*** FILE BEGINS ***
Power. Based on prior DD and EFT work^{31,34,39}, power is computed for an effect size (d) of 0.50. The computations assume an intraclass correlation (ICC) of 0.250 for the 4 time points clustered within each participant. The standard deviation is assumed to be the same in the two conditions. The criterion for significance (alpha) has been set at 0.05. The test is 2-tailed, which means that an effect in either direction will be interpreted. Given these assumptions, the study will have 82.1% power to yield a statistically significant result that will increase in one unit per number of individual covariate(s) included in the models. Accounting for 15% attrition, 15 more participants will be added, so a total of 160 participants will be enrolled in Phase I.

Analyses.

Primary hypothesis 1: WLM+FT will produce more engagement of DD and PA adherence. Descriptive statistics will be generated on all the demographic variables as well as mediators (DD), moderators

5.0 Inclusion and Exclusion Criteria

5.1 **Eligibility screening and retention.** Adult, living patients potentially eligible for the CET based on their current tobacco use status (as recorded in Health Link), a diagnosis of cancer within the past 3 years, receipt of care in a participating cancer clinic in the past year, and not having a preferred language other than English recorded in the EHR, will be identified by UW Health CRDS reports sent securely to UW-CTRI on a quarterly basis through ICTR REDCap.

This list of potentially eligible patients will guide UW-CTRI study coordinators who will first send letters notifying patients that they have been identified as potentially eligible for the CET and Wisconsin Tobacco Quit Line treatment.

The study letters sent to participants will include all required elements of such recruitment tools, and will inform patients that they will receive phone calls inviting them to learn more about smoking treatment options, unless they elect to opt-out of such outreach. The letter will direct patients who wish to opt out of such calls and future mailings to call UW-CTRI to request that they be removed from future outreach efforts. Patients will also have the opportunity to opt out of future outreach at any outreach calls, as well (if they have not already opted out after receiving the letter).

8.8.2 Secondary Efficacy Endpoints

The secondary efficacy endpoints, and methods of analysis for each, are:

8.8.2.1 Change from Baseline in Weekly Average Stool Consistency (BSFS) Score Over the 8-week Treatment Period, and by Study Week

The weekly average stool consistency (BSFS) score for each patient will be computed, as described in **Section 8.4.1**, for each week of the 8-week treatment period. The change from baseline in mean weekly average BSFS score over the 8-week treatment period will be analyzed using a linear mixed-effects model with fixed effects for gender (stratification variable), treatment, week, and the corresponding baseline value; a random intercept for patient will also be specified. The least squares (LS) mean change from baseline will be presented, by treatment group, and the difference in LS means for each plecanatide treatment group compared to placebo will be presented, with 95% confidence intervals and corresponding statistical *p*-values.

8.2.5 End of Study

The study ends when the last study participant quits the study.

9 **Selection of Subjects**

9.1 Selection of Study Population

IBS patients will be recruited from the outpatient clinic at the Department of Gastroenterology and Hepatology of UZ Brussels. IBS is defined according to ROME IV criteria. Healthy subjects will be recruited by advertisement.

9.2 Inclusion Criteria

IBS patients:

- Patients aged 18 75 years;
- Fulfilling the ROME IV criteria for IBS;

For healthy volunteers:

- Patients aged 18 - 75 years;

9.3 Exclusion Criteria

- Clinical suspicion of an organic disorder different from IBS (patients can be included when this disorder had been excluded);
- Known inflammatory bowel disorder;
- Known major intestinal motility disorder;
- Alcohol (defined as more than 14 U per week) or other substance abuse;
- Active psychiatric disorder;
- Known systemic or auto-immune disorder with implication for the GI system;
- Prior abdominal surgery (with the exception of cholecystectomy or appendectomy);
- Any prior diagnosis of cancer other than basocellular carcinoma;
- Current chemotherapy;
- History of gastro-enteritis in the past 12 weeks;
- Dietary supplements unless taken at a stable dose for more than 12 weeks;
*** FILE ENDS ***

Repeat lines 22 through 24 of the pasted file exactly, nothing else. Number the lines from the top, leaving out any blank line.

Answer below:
- Patients aged 18 - 75 years;

9.3 Exclusion Criteria

- Clinical suspicion of an organic disorder different from IBS (patients can be included when this disorder had been excluded);